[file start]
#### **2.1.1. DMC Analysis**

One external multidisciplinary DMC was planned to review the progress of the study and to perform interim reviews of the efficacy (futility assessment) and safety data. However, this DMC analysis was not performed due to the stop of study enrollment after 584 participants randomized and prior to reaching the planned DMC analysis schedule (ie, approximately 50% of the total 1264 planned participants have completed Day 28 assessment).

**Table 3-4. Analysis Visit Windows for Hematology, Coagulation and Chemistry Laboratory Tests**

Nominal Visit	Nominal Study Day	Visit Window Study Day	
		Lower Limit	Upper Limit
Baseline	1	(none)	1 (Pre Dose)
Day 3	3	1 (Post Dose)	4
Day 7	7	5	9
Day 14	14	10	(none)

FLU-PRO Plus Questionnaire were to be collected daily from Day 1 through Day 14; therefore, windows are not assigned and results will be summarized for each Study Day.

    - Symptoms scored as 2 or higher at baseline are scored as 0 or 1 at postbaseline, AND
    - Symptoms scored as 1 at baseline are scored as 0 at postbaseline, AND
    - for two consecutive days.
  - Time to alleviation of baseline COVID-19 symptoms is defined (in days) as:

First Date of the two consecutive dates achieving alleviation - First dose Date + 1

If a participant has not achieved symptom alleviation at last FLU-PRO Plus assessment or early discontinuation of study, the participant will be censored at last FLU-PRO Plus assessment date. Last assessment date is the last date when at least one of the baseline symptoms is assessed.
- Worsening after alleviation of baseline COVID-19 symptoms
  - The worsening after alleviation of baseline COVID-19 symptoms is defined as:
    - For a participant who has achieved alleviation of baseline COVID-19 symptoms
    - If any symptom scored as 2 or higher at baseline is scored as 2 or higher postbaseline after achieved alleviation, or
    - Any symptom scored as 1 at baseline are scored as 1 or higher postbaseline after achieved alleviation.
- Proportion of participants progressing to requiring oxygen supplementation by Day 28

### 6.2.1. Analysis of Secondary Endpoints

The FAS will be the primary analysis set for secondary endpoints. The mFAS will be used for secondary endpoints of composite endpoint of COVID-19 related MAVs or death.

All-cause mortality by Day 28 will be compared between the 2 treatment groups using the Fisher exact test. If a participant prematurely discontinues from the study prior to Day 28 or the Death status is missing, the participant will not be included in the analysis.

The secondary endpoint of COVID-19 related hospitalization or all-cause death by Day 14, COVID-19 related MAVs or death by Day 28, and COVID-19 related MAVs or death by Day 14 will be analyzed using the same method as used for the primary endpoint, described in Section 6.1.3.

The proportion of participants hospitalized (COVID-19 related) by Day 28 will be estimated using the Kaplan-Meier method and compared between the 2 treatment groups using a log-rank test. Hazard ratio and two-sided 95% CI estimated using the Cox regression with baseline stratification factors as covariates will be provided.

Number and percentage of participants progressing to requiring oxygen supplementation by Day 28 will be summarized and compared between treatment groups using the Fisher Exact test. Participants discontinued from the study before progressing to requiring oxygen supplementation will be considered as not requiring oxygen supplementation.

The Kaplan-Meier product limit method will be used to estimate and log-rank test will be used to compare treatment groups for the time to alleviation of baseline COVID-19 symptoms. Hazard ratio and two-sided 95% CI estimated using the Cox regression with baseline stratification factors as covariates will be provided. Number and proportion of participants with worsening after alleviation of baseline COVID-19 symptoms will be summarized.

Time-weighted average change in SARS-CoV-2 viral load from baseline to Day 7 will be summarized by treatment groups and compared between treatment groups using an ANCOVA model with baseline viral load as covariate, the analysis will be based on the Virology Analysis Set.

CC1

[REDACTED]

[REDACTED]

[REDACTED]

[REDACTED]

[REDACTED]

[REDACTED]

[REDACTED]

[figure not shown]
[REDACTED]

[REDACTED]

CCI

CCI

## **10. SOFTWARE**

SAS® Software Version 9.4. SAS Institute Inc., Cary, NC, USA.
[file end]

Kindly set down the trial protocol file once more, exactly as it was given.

#### **2.1.1. DMC Analysis**

One external multidisciplinary DMC was planned to review the progress of the study and to perform interim reviews of the efficacy (futility assessment) and safety data. However, this DMC analysis was not performed due to the stop of study enrollment after 584 participants randomized and prior to reaching the planned DMC analysis schedule (ie, approximately 50% of the total 1264 planned participants have completed Day 28 assessment).

**Table 3-4. Analysis Visit Windows for Hematology, Coagulation and Chemistry Laboratory Tests**

Nominal Visit	Nominal Study Day	Visit Window Study Day	
		Lower Limit	Upper Limit
Baseline	1	(none)	1 (Pre Dose)
Day 3	3	1 (Post Dose)	4
Day 7	7	5	9
Day 14	14	10	(none)

FLU-PRO Plus Questionnaire were to be collected daily from Day 1 through Day 14; therefore, windows are not assigned and results will be summarized for each Study Day.

    - Symptoms scored as 2 or higher at baseline are scored as 0 or 1 at postbaseline, AND
    - Symptoms scored as 1 at baseline are scored as 0 at postbaseline, AND
    - for two consecutive days.
  - Time to alleviation of baseline COVID-19 symptoms is defined (in days) as:

First Date of the two consecutive dates achieving alleviation - First dose Date + 1

If a participant has not achieved symptom alleviation at last FLU-PRO Plus assessment or early discontinuation of study, the participant will be censored at last FLU-PRO Plus assessment date. Last assessment date is the last date when at least one of the baseline symptoms is assessed.
- Worsening after alleviation of baseline COVID-19 symptoms
  - The worsening after alleviation of baseline COVID-19 symptoms is defined as:
    - For a participant who has achieved alleviation of baseline COVID-19 symptoms
    - If any symptom scored as 2 or higher at baseline is scored as 2 or higher postbaseline after achieved alleviation, or
    - Any symptom scored as 1 at baseline are scored as 1 or higher postbaseline after achieved alleviation.
- Proportion of participants progressing to requiring oxygen supplementation by Day 28

### 6.2.1. Analysis of Secondary Endpoints

The FAS will be the primary analysis set for secondary endpoints. The mFAS will be used for secondary endpoints of composite endpoint of COVID-19 related MAVs or death.

All-cause mortality by Day 28 will be compared between the 2 treatment groups using the Fisher exact test. If a participant prematurely discontinues from the study prior to Day 28 or the Death status is missing, the participant will not be included in the analysis.

The secondary endpoint of COVID-19 related hospitalization or all-cause death by Day 14, COVID-19 related MAVs or death by Day 28, and COVID-19 related MAVs or death by Day 14 will be analyzed using the same method as used for the primary endpoint, described in Section 6.1.3.

The proportion of participants hospitalized (COVID-19 related) by Day 28 will be estimated using the Kaplan-Meier method and compared between the 2 treatment groups using a log-rank test. Hazard ratio and two-sided 95% CI estimated using the Cox regression with baseline stratification factors as covariates will be provided.

Number and percentage of participants progressing to requiring oxygen supplementation by Day 28 will be summarized and compared between treatment groups using the Fisher Exact test. Participants discontinued from the study before progressing to requiring oxygen supplementation will be considered as not requiring oxygen supplementation.

The Kaplan-Meier product limit method will be used to estimate and log-rank test will be used to compare treatment groups for the time to alleviation of baseline COVID-19 symptoms. Hazard ratio and two-sided 95% CI estimated using the Cox regression with baseline stratification factors as covariates will be provided. Number and proportion of participants with worsening after alleviation of baseline COVID-19 symptoms will be summarized.

Time-weighted average change in SARS-CoV-2 viral load from baseline to Day 7 will be summarized by treatment groups and compared between treatment groups using an ANCOVA model with baseline viral load as covariate, the analysis will be based on the Virology Analysis Set.

CC1

[REDACTED]

[REDACTED]

[REDACTED]

[REDACTED]

[REDACTED]

[REDACTED]

[REDACTED]

[figure not shown]
[REDACTED]

[REDACTED]

CCI

CCI

## **10. SOFTWARE**

SAS® Software Version 9.4. SAS Institute Inc., Cary, NC, USA.